Bulbs, tubers, & rhizomes
Often overlooked, bulbs are just the thing you're looking for when it comes to planting spectacular flowers and interesting colors in your garden. People ask us all the time for something different that they can add to their gardens that stand out from the good 'ole "box store yard". Bulbs are the answer. From the earliest of spring color with tulips to the humongous dinner plate dahlias in summer to dainty and colourful varieties of Anemone to giant Alliums, greengate always has seasonal bulbs in stock. Don't forget holiday season's shining star, the Amaryllis. We have that too. Not sure where to start with your bulb additions? Not a problem! We can help at:
Lilies and hyacinths are true bulbs, but there are several other classifications of bulbous plants
The first plants to bloom in the spring, one of the last plants to bloom in the summer, and everything in between, come from what gardeners commonly call bulbs. Many bulbous plants are commonly referred to as bulbs. Lilies and hyacinths are true bulbs, but there are several other classifications of bulbous plants.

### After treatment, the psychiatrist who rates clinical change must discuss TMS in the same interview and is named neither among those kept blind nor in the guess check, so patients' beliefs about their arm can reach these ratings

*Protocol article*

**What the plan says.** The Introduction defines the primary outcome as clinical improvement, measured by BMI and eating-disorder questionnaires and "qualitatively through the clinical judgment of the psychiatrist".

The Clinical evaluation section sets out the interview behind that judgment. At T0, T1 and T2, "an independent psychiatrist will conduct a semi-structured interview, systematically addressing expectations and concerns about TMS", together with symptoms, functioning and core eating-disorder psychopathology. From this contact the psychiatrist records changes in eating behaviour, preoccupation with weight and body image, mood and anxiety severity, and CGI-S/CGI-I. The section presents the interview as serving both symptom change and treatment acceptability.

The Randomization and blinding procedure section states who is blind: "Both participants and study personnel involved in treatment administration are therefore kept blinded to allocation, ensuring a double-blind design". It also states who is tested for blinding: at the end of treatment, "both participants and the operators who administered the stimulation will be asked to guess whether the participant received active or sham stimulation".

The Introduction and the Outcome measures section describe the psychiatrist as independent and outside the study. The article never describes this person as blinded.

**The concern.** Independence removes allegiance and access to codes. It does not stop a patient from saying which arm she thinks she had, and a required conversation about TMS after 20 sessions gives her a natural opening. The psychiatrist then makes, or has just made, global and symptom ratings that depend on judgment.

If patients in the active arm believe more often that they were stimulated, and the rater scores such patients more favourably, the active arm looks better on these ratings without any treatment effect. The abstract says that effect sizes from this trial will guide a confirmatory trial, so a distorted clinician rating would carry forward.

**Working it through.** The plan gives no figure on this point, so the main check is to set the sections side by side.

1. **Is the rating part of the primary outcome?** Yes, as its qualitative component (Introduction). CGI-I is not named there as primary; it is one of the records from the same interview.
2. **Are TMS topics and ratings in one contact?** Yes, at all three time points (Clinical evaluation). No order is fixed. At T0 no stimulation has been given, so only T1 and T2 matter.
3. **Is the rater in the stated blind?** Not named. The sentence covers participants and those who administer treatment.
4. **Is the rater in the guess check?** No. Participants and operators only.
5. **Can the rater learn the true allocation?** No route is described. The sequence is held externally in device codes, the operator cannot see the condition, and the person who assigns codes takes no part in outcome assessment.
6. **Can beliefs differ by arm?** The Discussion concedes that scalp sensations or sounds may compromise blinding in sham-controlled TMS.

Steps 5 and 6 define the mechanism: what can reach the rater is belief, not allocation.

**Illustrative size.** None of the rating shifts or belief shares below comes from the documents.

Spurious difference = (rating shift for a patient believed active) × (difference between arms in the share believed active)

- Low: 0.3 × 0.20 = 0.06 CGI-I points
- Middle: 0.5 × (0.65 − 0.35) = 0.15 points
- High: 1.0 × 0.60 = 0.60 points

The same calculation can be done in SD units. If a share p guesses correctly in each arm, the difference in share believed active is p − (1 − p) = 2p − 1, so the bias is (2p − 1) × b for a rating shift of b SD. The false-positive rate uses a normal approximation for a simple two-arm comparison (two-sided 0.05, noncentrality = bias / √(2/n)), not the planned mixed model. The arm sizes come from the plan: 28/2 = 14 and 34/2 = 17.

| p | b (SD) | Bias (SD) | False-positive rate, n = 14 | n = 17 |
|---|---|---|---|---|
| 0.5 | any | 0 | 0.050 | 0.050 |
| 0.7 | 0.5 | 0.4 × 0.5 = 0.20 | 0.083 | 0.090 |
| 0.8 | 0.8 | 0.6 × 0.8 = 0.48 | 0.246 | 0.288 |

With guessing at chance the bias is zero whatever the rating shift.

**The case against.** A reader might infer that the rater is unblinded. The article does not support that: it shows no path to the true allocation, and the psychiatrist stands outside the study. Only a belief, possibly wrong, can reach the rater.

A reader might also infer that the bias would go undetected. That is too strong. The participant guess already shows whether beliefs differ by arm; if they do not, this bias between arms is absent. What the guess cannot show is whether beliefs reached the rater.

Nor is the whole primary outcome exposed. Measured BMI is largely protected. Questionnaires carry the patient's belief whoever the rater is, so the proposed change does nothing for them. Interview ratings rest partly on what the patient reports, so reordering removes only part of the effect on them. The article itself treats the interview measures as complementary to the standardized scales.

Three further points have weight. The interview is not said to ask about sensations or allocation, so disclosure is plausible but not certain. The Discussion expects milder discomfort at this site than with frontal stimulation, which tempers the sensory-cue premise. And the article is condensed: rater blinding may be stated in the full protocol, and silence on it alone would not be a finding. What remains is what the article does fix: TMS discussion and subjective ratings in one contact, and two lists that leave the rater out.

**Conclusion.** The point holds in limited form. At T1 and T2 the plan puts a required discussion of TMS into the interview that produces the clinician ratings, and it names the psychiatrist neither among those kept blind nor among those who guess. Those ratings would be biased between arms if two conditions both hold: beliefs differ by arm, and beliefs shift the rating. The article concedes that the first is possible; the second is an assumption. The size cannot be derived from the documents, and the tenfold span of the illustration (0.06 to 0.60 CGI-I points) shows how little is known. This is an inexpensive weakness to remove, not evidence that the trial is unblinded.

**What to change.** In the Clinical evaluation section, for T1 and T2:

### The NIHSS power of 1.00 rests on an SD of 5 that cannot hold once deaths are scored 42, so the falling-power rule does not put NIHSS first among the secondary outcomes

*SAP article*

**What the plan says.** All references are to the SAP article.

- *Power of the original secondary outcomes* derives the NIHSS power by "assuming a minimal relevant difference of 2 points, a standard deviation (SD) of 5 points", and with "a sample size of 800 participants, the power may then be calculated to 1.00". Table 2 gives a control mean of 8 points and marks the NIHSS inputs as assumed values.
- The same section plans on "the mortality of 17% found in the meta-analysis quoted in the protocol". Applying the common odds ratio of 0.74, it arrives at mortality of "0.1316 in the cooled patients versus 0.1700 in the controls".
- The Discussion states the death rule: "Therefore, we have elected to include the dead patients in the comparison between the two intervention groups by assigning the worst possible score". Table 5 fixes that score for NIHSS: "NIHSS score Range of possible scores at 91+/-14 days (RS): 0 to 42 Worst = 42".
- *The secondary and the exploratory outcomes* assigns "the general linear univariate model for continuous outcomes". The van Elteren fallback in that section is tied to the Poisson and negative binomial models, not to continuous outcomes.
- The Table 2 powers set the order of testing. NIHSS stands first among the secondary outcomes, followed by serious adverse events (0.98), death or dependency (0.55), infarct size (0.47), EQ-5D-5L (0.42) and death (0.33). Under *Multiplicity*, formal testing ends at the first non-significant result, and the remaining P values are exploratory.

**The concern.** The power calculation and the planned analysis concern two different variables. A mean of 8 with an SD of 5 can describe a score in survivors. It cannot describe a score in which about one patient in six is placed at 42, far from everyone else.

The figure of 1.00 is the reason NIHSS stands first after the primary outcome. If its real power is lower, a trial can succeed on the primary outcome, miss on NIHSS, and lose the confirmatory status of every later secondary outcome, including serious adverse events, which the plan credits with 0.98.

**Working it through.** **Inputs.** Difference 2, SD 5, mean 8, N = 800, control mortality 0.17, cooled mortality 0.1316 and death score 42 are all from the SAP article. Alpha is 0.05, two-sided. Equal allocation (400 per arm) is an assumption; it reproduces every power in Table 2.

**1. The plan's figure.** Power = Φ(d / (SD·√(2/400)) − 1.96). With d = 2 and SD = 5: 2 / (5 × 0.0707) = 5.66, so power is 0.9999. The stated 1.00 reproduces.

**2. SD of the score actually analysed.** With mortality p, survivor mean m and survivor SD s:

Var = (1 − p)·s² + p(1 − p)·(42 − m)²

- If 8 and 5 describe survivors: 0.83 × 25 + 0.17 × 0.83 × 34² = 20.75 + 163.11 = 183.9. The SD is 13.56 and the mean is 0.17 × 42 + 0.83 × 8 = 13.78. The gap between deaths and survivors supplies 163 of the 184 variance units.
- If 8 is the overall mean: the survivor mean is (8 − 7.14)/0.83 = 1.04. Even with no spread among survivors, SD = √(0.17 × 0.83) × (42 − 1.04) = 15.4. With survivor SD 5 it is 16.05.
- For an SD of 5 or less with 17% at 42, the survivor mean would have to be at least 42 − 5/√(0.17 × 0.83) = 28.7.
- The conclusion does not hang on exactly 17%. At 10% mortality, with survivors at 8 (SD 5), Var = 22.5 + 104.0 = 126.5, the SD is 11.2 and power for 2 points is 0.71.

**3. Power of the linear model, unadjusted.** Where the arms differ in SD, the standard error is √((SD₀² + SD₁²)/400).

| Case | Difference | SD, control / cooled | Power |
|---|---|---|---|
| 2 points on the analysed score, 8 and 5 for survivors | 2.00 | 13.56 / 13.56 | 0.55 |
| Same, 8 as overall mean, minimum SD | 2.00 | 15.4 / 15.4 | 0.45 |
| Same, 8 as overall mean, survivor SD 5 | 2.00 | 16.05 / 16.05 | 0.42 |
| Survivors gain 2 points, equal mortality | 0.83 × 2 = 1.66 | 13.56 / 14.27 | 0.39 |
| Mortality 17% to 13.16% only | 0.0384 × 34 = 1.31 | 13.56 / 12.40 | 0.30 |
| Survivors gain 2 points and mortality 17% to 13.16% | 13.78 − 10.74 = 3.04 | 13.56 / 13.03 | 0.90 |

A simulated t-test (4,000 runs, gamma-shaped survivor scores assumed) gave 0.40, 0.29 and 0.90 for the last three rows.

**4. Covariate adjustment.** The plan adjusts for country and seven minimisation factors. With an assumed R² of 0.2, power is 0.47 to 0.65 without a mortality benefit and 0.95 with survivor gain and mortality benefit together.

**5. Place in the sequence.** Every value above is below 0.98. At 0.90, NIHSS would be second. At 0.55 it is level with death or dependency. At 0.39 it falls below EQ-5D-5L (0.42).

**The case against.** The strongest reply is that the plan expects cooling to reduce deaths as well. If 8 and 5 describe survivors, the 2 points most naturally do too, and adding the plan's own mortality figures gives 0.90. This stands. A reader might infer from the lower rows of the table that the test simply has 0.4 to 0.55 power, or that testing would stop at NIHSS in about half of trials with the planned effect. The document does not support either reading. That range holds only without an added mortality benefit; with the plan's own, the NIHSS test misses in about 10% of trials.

A true bulb, such as a lily, is a short underground stem surrounded by thick leaves that protect the plant and store food for use by the emerging plant. New bulbs, or bulblets, are formed at the base of mature bulbs after flowering is complete. Mature bulbs then become dormant until the next season. Flowering alliums, which are members of the onion family, tulips, daffodils and hyacinths, are also bulbs.
Corms are thick underground stems covered by protective leaves. These stems produce stems, leaves and flowers during one season. Individual corms last only one season, but new corms, or cormels, are formed on top of the old corms as they complete their growth cycle. These can be collected and stored for future planting. Gladiolas and crocuses are corms.
tuber and tuberous roots
A tuber is like a corm, but can last for many years. Tubers can be divided by removing a section containing a bud, as would appear on a potato. Tuberous begonias are, of course, tubers. Tuberous roots are similar to tubers, but instead of a single stem, like a tuber, these are clusters of roots. Tuberous roots can be divided by removing a root section containing a bud and replanting. Dahlias are a good example of a tuberous root.
Rhizomes grow at or below the soil's surface. These stems increase in length, with new growth appearing along the length of the stem. Rhizomes can be divided by cutting off sections of the stem that contain growing buds and replanting. Irises are well-known rhizomes.